- *fsc – Foundation single crochet (see stitch explanation below)
- slst – slip stitch
- ch – chain
- st – stitch
*Foundations Single Crochet: This stitch is a wonderful alternative for using a chain in instances where you are making an intentional opening in your row. To do a foundation single crochet, follow these steps: Ch 2 then insert your hook into the 2nd ch from your hook. Pull up a loop then yarn over and pull through only one loop. This is your foundation chain. Yarn over once more so that you have 3 loops on your hook and pull through both loops. This is your first fsc. To do another fsc, simply insert your hook into the foundation ch from the previous fsc and pull up a loop. Yarn over and pull through one loop. Yarn over once more and pull through both loops. Repeat this as many times as instructed in your pattern.
- Keep in mind that this slipper will stretch out a bit because of the dc stitch. If you wish to do a sc stitch to keep the stitches tighter, I recommend using a hook 1 size larger so that the stitch remains a little loose for ventilation purposes!
- If you notice that you have 1 too many sts or 1 too few sts at the end of a row, make sure you are not working into the slst from the previous row. Also, we slst into the first st to joint the row, but this is still a working st that will be used in the row.
The Toe and Body:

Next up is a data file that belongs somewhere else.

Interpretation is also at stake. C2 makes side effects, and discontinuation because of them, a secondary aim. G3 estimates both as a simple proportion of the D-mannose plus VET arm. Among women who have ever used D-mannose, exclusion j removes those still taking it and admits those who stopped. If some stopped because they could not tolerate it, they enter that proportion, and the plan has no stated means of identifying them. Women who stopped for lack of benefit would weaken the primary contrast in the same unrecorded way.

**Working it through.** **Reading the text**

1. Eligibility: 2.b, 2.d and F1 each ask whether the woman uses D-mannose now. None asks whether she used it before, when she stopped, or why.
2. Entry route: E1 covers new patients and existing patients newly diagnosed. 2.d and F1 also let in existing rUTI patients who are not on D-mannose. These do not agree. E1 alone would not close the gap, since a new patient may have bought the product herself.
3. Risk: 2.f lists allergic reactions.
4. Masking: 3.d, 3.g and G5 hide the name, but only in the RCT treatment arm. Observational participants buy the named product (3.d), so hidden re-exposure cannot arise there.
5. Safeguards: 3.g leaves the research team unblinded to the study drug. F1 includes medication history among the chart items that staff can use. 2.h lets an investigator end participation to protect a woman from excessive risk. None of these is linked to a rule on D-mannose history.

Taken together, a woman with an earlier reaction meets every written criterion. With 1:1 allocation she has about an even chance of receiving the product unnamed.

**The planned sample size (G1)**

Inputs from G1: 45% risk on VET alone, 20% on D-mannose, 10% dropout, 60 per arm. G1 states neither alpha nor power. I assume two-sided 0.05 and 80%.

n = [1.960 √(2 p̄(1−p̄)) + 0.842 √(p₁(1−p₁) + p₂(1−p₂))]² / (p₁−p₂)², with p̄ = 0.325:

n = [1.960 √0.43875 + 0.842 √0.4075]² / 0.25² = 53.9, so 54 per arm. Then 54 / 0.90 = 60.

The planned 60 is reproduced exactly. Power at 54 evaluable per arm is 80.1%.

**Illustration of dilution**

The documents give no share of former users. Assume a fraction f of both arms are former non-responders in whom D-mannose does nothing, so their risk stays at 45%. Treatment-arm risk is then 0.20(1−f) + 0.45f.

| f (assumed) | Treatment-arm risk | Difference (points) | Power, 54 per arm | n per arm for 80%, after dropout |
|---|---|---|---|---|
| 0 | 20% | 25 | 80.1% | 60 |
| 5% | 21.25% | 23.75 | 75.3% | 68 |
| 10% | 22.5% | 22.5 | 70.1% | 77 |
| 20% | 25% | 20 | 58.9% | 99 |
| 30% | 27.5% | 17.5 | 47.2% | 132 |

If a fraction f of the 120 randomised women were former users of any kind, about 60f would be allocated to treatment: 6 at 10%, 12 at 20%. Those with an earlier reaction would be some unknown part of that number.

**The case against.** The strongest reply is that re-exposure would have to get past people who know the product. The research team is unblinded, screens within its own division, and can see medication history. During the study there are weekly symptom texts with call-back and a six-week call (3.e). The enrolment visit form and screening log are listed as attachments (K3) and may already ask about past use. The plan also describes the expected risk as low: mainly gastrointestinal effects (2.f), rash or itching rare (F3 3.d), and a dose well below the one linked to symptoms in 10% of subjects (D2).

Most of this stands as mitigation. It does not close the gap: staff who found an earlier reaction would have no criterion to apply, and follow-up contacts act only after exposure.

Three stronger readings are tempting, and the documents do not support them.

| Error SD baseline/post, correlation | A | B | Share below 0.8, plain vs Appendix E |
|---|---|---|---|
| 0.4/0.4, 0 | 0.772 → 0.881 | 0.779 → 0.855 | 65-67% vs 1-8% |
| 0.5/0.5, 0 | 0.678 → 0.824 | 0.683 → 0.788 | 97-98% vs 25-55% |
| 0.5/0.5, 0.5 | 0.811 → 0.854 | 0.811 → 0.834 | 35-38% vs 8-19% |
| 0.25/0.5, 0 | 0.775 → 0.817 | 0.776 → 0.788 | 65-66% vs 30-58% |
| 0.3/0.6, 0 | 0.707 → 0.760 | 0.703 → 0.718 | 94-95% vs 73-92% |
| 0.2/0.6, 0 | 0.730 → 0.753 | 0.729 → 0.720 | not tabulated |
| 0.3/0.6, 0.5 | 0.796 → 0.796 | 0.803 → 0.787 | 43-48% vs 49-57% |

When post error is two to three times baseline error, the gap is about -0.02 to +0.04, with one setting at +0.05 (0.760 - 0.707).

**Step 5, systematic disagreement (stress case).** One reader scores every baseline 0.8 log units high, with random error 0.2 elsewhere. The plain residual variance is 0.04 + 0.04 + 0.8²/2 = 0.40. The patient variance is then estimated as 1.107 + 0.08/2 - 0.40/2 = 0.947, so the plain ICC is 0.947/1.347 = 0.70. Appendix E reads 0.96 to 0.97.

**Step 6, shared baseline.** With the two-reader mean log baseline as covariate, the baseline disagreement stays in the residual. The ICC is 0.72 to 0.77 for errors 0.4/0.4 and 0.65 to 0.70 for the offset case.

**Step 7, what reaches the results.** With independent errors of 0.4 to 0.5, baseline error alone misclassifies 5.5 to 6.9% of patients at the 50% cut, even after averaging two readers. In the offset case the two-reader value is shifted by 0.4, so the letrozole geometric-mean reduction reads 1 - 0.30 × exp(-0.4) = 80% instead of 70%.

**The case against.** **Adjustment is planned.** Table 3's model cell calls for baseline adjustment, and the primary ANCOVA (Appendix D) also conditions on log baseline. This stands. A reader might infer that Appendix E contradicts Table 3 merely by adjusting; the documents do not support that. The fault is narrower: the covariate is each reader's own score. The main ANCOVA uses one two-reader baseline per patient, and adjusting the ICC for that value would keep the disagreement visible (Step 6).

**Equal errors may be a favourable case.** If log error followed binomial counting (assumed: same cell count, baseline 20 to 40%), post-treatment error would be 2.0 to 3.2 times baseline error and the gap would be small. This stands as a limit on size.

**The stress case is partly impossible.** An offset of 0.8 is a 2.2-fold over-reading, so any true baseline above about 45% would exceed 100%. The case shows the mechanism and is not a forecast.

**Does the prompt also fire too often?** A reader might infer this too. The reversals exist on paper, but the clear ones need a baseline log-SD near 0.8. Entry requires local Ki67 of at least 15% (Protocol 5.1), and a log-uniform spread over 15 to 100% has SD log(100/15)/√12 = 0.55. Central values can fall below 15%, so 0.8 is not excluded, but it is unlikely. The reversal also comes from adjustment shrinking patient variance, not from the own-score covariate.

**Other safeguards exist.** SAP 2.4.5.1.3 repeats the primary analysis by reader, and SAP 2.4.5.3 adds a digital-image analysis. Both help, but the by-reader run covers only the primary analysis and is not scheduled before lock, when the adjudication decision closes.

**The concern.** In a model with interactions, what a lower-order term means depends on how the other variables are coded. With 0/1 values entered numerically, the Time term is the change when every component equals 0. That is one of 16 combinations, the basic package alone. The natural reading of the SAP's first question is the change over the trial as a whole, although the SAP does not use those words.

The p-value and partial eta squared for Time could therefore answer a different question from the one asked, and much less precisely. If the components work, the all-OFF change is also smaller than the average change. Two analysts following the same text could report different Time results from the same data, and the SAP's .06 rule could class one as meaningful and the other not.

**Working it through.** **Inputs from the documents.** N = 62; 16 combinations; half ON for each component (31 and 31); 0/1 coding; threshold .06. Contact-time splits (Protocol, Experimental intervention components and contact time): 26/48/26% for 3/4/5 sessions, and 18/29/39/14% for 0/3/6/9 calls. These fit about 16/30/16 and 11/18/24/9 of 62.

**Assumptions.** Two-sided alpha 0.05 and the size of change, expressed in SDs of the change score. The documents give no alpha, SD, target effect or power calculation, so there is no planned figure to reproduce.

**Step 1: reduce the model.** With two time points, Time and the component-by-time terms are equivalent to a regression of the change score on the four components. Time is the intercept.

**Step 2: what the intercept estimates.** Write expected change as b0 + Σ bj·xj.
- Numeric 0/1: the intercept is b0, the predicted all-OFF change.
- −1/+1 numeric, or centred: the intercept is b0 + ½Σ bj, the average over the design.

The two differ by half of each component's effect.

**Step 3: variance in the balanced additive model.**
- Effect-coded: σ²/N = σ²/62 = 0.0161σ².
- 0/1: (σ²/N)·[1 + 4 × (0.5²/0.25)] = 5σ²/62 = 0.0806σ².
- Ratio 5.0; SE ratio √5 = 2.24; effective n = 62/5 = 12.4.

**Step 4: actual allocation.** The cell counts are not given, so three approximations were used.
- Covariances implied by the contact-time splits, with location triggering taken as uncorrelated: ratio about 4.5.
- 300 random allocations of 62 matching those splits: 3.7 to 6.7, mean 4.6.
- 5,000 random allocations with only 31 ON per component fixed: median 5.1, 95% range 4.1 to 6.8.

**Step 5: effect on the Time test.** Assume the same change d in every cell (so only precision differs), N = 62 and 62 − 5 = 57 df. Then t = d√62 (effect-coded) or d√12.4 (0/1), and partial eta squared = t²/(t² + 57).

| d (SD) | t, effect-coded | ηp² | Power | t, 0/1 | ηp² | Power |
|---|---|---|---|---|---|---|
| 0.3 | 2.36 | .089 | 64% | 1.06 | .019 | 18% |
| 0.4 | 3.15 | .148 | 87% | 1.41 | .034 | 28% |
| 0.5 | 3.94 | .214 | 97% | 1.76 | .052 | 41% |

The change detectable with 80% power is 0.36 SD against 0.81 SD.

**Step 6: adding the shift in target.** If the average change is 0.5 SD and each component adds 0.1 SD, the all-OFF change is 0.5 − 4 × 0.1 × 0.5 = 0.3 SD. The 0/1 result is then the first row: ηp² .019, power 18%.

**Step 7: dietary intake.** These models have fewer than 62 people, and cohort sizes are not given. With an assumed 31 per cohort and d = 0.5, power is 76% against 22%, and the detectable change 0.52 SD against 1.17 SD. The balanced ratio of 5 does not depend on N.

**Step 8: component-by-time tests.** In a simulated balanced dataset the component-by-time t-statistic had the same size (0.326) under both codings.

Row 1: Ch 6. Sc into the second st from your hook. Sc into the next 3 sts. Sc 3 sts into the last ch to turn the corner. Working down the other side of the chain, sc into the next 3 sts. Work 2 sc into the last st. Slst into the first st to join the row. You should have a total of 12 sts. Ch 1, turn.
Row 2: Work 2 sc into the next 2 sts. Sc in the next 3 sts. Work 2 sc into the next 3 sts then 1 sc in the following 3 sts. 2 sc into the last st. Slst into the first st to join the row. You should have a total of 18 sts. Ch 1, turn.
Row 3: Work 1 sc into the first st, then 2 sc into the next. 1 sc in the next 3 sts. [1 sc in next st, 2 sc in following st] repeat 3 times. 1 sc in the next 3 sts. [1 sc in next st, 2 sc in following st] repeat this twice. Slst in the first st to join the row. You should now have 24 sts. Ch 1, turn.
Row 4-5: There is no more increasing. Sc in each st around. Be sure that you still have 24 sts at the end. slst into the first st to join the row. Ch 1, turn (at the end of row 5, ch 2)